Through the Freedom of Information act, the filmmakers obtained court transcripts and government files from the Justice Department, State Department, Treasury Department and Immigration and Naturalization Service. They also conducted over one hundred oral histories and interviews in New York and San Francisco with Chinese Americans who had faced persecution and harassment.
CHINESE HAND LAUNDRY ALLIANCE CHINESE HAND LAUNDRY ALLIANCE (CHLA) was formed in 1933 to aid the Chinese community in overcoming their difficulties in their new country. As an organization it was successful in winning cases to protect the rights of Chinese immigrants. For twenty five cents a member or non-member was able to engage the help of the CHLA.
CHINA DAILY NEWS CHINA DAILY NEWS was started by members of CHLA in 1940. It was a pro-Chinese Communist newspaper during the McCarthy years and as a result, suffered much harassment. In 1952, the CDN was tried for violating the Trading with the Enemy Act. The Editor, Eugene Moy, the officers of the newspaper (three laundry workers) were sent to jail for accepting an ad from a People's Republic of China (PRC) bank urging Chinese Americans to send money home to their relatives in China through the bank.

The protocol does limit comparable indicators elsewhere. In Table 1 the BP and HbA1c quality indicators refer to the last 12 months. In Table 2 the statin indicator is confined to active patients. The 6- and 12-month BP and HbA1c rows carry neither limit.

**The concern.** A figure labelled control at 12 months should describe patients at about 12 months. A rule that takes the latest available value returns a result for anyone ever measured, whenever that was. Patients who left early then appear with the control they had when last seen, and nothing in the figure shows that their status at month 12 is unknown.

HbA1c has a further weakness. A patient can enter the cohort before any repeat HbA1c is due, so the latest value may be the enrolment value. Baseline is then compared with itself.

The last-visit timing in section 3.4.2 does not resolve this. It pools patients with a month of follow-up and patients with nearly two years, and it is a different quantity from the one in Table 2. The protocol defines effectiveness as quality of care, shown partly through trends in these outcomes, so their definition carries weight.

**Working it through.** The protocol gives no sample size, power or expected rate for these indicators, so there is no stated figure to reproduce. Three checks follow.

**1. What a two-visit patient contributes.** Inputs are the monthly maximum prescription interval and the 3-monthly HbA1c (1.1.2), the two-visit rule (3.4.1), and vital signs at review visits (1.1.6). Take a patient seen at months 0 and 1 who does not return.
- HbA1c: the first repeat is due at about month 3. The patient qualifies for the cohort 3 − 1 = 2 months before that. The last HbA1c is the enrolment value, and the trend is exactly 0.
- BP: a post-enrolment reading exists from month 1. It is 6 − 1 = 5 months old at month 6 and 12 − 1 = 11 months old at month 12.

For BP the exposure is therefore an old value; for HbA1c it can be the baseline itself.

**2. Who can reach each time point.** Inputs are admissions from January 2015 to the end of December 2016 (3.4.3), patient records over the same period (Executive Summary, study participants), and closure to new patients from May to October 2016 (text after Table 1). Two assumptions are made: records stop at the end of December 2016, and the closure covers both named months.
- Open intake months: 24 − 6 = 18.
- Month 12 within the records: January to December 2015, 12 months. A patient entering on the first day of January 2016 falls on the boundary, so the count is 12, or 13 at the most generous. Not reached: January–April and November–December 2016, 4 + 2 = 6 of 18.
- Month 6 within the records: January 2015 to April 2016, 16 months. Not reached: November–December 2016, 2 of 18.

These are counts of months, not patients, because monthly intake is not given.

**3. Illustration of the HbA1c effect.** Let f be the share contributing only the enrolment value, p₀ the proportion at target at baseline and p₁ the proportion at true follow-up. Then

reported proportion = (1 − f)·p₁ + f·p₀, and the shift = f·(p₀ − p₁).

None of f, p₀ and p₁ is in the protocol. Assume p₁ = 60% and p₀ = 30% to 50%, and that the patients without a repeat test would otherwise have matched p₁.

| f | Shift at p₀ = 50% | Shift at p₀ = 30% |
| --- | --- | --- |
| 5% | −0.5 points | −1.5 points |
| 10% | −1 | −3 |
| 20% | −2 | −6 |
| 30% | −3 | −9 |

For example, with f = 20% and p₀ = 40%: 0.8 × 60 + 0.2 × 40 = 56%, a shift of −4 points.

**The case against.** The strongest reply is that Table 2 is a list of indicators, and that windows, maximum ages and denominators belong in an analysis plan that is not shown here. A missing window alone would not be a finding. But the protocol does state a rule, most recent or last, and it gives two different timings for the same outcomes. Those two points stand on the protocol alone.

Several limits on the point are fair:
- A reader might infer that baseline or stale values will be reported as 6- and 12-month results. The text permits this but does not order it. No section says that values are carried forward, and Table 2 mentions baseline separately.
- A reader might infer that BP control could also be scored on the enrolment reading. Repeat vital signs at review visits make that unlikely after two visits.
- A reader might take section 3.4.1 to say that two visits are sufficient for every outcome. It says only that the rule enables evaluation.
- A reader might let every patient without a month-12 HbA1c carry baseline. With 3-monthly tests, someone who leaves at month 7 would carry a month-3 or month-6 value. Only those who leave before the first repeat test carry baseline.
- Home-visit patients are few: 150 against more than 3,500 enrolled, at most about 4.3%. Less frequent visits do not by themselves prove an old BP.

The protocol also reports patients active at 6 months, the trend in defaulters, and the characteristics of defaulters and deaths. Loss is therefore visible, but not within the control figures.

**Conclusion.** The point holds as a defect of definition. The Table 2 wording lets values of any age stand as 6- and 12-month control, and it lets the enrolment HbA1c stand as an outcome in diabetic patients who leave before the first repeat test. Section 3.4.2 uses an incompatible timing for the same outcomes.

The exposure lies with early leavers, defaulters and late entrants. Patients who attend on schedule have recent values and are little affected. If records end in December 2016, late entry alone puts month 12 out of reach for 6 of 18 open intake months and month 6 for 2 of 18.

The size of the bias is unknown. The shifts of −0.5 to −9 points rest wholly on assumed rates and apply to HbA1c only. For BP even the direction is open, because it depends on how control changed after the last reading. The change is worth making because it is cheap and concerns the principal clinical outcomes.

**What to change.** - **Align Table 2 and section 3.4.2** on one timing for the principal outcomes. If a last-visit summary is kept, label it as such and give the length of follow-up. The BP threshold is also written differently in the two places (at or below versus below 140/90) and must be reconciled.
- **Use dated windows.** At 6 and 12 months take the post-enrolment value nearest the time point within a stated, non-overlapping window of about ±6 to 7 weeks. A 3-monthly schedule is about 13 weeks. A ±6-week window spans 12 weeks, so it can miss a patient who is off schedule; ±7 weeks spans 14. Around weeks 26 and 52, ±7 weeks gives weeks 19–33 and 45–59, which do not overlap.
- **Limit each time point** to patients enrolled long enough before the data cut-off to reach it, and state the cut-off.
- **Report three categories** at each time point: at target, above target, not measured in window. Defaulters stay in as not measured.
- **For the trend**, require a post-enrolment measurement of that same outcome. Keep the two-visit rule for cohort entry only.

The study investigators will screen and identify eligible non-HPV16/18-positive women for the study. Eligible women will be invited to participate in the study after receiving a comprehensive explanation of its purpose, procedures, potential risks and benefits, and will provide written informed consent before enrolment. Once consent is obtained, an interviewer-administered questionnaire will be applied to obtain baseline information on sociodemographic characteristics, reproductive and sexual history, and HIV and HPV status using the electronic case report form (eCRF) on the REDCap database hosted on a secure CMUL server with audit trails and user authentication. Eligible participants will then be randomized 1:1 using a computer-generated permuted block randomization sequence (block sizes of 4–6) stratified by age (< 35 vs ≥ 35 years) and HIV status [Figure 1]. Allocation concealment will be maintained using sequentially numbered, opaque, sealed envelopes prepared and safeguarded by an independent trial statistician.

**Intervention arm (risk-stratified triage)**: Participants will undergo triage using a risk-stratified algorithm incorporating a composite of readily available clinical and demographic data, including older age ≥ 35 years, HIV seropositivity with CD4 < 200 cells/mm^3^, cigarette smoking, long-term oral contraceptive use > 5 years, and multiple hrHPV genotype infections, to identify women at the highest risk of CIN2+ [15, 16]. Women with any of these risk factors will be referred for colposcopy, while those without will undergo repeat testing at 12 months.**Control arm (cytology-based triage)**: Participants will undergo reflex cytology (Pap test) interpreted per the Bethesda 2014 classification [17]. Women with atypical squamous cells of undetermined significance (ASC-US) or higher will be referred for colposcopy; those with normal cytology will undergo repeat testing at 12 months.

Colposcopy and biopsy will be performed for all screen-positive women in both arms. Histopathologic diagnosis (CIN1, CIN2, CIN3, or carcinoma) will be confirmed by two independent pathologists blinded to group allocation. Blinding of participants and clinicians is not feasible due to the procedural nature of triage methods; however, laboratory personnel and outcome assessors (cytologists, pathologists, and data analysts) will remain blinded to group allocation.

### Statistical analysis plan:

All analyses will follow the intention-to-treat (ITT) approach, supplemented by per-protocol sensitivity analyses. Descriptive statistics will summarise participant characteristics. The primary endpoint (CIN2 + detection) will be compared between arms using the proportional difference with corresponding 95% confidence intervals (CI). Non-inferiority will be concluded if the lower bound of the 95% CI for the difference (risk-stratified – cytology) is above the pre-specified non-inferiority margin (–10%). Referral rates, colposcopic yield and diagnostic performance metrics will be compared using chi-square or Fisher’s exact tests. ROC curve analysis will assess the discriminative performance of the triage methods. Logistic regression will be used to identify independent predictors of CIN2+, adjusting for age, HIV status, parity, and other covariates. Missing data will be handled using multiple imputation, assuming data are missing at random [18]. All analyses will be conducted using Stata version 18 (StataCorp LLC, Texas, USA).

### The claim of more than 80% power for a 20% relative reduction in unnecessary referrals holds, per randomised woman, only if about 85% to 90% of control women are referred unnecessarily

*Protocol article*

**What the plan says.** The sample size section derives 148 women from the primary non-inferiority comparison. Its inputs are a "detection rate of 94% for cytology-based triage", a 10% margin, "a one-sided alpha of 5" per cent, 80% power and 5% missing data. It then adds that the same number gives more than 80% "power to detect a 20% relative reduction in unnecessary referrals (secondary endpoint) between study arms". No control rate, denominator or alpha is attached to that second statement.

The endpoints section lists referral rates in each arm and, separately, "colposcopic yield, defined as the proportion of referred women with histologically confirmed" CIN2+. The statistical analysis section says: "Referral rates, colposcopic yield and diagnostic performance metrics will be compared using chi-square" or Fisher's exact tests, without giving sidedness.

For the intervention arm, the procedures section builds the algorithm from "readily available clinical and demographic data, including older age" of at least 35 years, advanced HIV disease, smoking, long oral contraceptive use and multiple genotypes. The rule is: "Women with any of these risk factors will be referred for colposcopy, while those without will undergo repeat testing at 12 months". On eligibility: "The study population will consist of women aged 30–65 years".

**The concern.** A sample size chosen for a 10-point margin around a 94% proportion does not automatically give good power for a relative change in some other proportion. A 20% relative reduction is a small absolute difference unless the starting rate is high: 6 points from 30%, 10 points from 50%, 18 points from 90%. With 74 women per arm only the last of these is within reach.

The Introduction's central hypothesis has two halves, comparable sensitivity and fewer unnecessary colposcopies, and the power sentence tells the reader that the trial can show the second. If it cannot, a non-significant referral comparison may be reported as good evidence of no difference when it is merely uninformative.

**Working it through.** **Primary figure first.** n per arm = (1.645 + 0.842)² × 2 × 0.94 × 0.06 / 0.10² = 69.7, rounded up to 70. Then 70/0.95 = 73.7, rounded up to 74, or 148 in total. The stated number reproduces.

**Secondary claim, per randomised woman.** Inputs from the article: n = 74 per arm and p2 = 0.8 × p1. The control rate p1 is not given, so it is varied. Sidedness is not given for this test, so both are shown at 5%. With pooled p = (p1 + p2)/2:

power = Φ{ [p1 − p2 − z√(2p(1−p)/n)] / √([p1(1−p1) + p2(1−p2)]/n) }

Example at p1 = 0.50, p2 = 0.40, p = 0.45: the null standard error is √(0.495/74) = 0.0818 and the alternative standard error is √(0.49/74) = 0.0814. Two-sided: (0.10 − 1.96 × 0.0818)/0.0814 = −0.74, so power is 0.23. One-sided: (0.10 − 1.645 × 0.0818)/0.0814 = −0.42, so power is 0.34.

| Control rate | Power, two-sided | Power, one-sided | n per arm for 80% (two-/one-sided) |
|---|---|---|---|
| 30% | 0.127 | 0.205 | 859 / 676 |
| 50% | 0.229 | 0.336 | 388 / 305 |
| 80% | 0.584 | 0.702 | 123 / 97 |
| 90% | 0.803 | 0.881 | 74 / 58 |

MUN CHING MUN CHING (Chinese American Democratic Youth League) was a group in San Francisco that consisted mostly of young Chinese immigrants who were harassed by the FBI for having a "pro-PRC" bent. Former members describe the activities of the group as a place where they could learn English, study or do homework together, as well as to work for the normalization of relations between the U.S. and China.
NEW YORK CHINATOWN NEW YORK CHINATOWN: primarily a "bachelor" community in the 1940s and 1950s. Over half of the Chinese population worked in the laundry industry. Due to the Immigration Act of 1965, the numbers of Chinese greatly increased by recent immigration from Hong Kong, Taiwan and now the People's Republic of China. New York is a predominantly first generation immigrant community; however, Chinese do not live directly in the Chinatown areas, but live in the metropolitan area.
SAN FRANCISCO CHINATOWN SAN FRANCISCO CHINATOWN is the oldest and largest population of Chinese in the United States. The community is comprised of several generations of Chinese Americans embracing a wide spectrum of political and social organizations. Chinese Americans are highly visible and represent an important electoral constituency in California.